Almost shamefacedly I then asked the women to tell me about the positive things they'd found living on an urbanisation of English people. And fortunately there were plenty. One of their new English neighbours, Betty, has got to know them and has introduced them to other people on the urbanisation. As they themselves studied French at school their English is very bad, but they've found that most of the English full-time residents have made some effort to learn a bit of Spanish. Now a group of twenty or so of them, English, Irish and Spanish, meet together socially in a local bar once a week. They have invited each other to birthday parties, and at Christmas they all shared an English Christmas dinner on the twenty-fifth of December and a typical Spanish supper on the fifth of January – the eve of the Kings Day. This social contact, largely initiated by Betty, has made a huge difference to Maria del Pilar and Isabel. They now have friends all around them who they can call on to help them out when necessary, although they are embarrassed to ask them too often.
Certain things about English ways and customs amaze them. At the top of the list – their liberalness. Spanish men can be very jealous and even when they're drinking in a mixed group "they know what is theirs and what isn't." The English seem to have a much freer attitude towards each other. The other huge difference is the timetable. Sometimes the English invite them to share food at six o'clock when they've just had their lunch, and they are unable to eat a thing. But the same happens the other way around, they hold a supper at ten o'clock in the evening and for the English this is nearly bedtime when the last thing they want to do is have a big meal. Nobody takes offence though, as they are all learning about each others' customs and ways of doing things.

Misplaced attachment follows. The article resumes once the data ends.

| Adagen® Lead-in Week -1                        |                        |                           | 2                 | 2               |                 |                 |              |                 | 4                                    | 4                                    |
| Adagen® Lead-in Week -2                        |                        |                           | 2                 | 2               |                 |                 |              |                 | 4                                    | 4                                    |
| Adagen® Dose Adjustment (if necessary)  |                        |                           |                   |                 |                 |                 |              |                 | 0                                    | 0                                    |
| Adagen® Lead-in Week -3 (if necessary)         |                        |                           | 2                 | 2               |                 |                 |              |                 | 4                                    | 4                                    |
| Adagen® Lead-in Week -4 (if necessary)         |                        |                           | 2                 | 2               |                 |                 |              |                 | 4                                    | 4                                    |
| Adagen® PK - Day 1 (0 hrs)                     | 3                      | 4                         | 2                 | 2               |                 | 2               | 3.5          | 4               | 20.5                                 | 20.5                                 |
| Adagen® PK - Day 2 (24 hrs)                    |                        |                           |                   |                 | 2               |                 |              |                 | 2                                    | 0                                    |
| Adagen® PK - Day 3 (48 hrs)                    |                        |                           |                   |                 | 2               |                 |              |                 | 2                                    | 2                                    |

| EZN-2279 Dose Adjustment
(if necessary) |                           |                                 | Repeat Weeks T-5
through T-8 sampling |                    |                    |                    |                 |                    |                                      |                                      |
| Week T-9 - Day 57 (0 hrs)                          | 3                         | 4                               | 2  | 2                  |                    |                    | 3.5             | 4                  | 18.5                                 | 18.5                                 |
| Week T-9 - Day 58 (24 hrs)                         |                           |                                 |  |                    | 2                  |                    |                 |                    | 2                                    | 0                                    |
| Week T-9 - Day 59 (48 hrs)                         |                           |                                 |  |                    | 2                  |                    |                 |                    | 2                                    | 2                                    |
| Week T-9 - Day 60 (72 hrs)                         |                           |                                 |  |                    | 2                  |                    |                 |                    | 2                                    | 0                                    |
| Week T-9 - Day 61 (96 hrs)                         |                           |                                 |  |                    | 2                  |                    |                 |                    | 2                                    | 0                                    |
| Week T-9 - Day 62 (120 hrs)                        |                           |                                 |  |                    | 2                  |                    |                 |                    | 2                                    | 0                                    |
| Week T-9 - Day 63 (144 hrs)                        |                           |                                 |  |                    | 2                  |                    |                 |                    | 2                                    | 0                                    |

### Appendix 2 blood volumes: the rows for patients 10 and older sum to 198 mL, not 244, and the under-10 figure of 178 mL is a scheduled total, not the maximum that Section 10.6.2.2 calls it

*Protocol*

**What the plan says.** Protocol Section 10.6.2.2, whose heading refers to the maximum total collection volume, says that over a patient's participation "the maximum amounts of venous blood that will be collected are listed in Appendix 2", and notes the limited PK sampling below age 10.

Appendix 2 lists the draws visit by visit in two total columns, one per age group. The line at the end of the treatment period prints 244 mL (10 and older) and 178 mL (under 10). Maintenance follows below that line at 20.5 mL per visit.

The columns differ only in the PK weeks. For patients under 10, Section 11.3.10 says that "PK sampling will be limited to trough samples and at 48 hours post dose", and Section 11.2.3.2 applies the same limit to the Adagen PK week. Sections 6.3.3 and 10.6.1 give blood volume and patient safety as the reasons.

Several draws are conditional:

Finally, we talked about the children. Again, there are some quite serious problems. Soraya is nearly eleven and goes to the local primary school. In her class there are only four Spanish children so of course the level of education suffers. Often the Spanish children are left to read things and understand them on their own while the teacher deals with the majority of foreign children. Maria del Pilar now teaches Soraya and a group of other Spanish children in her home after school. Their level of Maths and Spanish language is very low, so she is doing what she can to keep them up to the correct standard. She feels very strongly that the school should demand a minimum level of Spanish from the foreign children who attend, so that they can follow the classes in the normal way.
On the good side, all these Spanish children will grow up speaking English, which is so essential for their future. Maria del Pilar's little two-year-old is already chatting away in English, and Soraya is well on her way to becoming fluent as she always plays with English children. Despite all their difficulties, the two women tell me that they have no wish whatsoever to move away. When Maria del Pilar visits her family in the city she is always under pressure and rushing around. She likes living amongst people who are relaxed and have time for you. Isabel says the only thing that would take her away is work. When she visits her family she misses all her friends on the urbanisation and can't wait to get back to them. The only thing that really perplexes Maria del Pilar and Isabel about their new found English friends and neighbours is why they never complain. There is a foreigner's department at the Town Hall, why don't they use it? I made another attempt at explaining it to them, but in the end all I could do was see the situation through their eyes and agree with them.
This article is published courtesy of CB Friday in association with thinkspain.com